LEC Expansion on GSA Road in Limbo

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    A presidential directive ordering the Liberian Electricity Corporation (LEC) to have completed carrying out mass connections of street lights, business entities and homes on General Services’  (GSA) Road in Paynesville by March 2014, has been left unfulfilled.
    Last year, President Ellen Johnson Sirleaf visited the LEC’s Waterside head office and directed the management heads to ensure the connection of several communities in Monrovia.

    In response, the LEC’s managers assured President Sirleaf that the appropriate steps would be taken to address the growing demand of Monrovia’s residents through the provision of sustained electricity.

    The fate of that directive seems to be in limbo with the initiative appearing stagnant.

    The LEC’s management has given assurances of expanding its services to many parts of Monrovia and its environs for the past several years.
    These assurances from the LEC management are yet to manifest in the provision of light to the inhabitants of GSA road.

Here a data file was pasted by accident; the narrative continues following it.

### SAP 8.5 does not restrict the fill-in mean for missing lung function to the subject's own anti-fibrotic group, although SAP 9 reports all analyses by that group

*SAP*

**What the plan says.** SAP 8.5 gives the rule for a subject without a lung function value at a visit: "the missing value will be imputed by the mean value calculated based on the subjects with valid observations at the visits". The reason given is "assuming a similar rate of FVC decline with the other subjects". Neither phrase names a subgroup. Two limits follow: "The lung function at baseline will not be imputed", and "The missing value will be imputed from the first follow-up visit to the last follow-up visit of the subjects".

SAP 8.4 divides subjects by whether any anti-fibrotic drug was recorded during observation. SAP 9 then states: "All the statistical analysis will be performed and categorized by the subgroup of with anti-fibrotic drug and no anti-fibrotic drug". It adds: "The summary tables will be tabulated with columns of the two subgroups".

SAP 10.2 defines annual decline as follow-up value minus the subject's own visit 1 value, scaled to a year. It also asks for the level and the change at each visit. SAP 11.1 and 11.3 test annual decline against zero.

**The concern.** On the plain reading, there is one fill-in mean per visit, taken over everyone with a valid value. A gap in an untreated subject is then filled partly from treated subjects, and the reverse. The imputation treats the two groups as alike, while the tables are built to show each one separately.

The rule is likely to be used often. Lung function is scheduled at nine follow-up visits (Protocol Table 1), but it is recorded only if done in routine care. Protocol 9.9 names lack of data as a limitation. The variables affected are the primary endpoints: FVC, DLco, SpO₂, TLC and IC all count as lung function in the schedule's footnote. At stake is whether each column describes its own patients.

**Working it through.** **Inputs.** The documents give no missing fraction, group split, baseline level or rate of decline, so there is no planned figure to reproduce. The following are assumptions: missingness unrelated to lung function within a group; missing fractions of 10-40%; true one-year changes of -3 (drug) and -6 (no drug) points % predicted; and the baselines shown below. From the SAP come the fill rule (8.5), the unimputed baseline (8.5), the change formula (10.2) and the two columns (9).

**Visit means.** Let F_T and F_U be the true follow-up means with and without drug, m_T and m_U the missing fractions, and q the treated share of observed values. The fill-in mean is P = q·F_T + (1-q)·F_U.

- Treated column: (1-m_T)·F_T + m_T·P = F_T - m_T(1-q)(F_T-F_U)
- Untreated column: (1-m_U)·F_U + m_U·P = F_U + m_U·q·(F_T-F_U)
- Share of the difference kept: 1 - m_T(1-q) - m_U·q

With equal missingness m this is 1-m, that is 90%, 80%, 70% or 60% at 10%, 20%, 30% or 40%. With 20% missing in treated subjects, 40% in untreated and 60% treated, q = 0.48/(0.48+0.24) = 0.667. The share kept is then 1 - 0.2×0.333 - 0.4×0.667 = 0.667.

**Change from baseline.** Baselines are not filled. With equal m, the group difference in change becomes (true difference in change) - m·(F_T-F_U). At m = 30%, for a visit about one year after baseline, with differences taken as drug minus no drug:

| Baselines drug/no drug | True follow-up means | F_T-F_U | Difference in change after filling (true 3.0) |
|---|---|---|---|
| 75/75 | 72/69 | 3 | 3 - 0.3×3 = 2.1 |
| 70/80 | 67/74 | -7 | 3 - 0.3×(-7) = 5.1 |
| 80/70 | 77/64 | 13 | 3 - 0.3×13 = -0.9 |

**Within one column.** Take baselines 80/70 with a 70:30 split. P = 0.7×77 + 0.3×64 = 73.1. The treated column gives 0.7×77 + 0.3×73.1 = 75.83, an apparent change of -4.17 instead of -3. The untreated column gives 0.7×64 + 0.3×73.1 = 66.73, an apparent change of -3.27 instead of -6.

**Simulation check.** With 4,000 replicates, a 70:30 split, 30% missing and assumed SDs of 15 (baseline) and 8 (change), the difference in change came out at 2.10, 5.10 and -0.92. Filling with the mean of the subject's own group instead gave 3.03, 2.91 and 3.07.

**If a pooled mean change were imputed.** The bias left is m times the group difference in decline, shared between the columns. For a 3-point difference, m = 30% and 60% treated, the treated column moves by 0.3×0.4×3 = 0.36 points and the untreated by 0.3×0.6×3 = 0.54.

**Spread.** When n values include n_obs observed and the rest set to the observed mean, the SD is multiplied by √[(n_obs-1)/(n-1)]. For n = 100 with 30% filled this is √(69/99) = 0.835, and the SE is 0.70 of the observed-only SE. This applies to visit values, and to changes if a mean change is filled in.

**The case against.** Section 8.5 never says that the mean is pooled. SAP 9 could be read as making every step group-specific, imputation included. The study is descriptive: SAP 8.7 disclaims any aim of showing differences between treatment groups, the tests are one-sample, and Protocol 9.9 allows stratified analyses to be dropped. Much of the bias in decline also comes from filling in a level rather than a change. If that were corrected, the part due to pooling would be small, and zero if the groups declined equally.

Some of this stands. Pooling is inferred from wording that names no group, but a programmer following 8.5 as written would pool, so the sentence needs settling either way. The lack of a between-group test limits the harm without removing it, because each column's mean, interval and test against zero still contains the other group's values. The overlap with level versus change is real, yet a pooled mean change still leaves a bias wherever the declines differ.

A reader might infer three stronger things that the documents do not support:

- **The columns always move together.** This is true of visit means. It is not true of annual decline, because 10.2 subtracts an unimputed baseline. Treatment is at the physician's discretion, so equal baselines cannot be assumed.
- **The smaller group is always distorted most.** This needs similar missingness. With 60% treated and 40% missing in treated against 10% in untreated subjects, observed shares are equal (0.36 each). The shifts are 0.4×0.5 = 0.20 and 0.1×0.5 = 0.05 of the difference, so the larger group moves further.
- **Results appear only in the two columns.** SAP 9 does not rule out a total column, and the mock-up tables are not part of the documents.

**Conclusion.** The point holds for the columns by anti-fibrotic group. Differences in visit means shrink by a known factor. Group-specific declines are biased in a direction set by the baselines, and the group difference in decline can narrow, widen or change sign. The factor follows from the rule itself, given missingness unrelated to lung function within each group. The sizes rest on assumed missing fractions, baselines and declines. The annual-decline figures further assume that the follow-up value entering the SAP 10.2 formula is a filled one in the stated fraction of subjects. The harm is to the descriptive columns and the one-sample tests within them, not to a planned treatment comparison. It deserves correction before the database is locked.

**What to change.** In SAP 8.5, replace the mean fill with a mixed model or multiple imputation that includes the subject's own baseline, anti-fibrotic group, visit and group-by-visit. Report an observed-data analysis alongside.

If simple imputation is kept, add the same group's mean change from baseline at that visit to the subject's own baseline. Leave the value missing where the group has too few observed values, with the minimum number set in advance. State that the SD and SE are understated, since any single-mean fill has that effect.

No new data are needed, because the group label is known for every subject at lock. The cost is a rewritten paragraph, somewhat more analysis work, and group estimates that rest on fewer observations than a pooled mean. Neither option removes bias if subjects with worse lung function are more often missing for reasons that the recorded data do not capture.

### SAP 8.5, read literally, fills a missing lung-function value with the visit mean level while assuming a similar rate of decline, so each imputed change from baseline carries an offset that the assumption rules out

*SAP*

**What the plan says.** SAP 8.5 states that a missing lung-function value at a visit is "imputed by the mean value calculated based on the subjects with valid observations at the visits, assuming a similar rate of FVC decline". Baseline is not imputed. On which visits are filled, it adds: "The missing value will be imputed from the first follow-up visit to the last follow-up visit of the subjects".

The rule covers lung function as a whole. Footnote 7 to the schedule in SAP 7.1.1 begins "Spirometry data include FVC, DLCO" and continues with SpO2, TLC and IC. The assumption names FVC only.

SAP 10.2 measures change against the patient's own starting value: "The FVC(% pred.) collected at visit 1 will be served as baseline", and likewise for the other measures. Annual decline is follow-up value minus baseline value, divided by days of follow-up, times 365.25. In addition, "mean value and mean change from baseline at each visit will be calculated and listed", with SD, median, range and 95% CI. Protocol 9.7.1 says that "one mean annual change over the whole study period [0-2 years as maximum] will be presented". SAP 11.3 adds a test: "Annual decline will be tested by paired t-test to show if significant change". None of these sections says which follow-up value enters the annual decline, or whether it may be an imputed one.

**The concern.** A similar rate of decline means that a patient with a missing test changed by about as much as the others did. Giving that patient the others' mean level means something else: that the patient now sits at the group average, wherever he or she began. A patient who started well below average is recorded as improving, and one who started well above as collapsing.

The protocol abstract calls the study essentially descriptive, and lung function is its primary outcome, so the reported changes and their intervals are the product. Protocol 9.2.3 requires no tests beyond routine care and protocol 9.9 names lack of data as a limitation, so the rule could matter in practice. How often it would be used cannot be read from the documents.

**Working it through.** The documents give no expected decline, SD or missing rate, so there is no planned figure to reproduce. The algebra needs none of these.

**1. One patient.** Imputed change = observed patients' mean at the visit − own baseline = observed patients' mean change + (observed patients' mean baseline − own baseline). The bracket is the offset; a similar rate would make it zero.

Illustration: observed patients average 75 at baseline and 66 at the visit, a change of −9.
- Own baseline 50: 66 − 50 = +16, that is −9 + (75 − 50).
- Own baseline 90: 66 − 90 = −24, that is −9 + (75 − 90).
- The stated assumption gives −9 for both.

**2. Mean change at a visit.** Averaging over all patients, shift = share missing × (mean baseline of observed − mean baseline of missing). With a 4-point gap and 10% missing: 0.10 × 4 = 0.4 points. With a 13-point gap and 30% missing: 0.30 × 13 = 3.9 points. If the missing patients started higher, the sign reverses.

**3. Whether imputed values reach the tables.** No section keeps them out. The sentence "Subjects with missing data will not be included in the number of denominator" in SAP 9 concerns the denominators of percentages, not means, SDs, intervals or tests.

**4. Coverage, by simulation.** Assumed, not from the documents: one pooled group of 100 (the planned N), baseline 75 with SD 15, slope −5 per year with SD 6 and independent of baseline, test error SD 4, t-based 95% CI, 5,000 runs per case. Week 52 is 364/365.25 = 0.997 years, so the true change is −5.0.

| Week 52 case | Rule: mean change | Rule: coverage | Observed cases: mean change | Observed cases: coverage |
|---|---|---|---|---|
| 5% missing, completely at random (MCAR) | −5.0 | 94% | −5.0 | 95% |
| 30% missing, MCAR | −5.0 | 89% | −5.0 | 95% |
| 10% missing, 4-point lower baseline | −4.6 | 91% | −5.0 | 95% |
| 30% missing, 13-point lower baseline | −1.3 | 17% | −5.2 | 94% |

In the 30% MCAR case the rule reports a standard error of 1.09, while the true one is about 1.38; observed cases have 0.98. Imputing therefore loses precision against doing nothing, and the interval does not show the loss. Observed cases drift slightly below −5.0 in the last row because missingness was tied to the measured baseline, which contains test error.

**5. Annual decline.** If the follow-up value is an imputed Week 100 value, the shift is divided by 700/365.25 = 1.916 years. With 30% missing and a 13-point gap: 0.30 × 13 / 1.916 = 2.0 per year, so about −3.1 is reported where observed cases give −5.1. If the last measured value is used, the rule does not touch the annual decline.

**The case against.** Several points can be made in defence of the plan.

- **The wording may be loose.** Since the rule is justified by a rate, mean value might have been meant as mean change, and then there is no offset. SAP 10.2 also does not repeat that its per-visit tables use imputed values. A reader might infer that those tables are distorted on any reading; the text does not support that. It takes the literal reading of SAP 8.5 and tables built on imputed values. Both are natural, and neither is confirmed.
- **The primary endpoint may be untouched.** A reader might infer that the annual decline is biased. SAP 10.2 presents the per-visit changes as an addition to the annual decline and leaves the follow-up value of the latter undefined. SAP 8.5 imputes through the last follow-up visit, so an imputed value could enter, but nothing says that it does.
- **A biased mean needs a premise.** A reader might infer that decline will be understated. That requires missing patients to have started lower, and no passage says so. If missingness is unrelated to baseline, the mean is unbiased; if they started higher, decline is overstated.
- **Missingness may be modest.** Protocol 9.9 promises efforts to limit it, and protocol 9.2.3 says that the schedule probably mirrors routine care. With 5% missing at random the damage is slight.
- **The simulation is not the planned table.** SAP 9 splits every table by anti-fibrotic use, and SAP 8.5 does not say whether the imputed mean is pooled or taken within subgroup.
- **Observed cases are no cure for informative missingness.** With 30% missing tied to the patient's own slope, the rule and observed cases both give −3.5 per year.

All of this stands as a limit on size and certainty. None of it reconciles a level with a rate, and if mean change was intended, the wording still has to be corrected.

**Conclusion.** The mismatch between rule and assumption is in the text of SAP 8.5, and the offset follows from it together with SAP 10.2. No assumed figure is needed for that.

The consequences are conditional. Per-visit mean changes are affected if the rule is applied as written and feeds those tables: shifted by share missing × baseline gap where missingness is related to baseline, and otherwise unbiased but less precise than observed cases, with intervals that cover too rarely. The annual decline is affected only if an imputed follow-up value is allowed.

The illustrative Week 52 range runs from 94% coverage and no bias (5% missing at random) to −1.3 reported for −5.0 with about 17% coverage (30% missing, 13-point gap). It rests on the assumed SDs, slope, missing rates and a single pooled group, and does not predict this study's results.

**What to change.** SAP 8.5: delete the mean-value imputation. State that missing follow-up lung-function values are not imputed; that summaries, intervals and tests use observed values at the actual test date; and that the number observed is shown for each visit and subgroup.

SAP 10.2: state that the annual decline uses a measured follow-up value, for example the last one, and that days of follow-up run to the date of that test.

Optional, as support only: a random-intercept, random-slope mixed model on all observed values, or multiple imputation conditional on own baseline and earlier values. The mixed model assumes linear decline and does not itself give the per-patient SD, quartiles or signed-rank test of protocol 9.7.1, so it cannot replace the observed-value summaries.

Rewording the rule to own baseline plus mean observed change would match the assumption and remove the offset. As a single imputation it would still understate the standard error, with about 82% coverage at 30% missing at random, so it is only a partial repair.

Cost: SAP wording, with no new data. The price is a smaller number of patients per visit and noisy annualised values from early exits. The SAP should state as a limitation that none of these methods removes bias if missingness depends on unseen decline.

Would-be customers have begun complaining about the inability of the LEC’s management to connect the densely populated community to the power supply lines in Paynesville.

    With the GSA Road recently being paved, connecting it to several communities in Paynesville, the sustained provision of electricity in that part of Paynesville is being seen by community dwellers as the next logical step in terms of development.

    Besides, the GSA Road Community needs electricity now owing to communities being prone to waves of suspected armed robbery, burglary and other related crimes for the past years.

    In interviews with residents around the GSA road early this week, Franklin K. Karmo, a businessman, said that he requested for the connection of LEC power lines to his business entity for the past 12 months without any tangible results.

    Mr. Karmo operates a provisions shop and claimed that he has received threats from criminals.

    He explained that a successful business outfit could only be maintained when the provision of electricity is sustained; especially in an area infested with suspected criminals.

    For her part, restaurant operator, Beatrice Hanson Morton, said, “My business entity has on many occasions been attacked by armed criminals who took advantage of the darkness due to the lack of sustained electricity.”

    She pleaded with LEC’s management to begin designing new strategies to accelerate the restoration of electricity in the GSA Road community.
    “We are being left in total darkness with no indication from the LEC that they have any plans to continue with the expansion of electricity in our area,” Madam Morton concluded.

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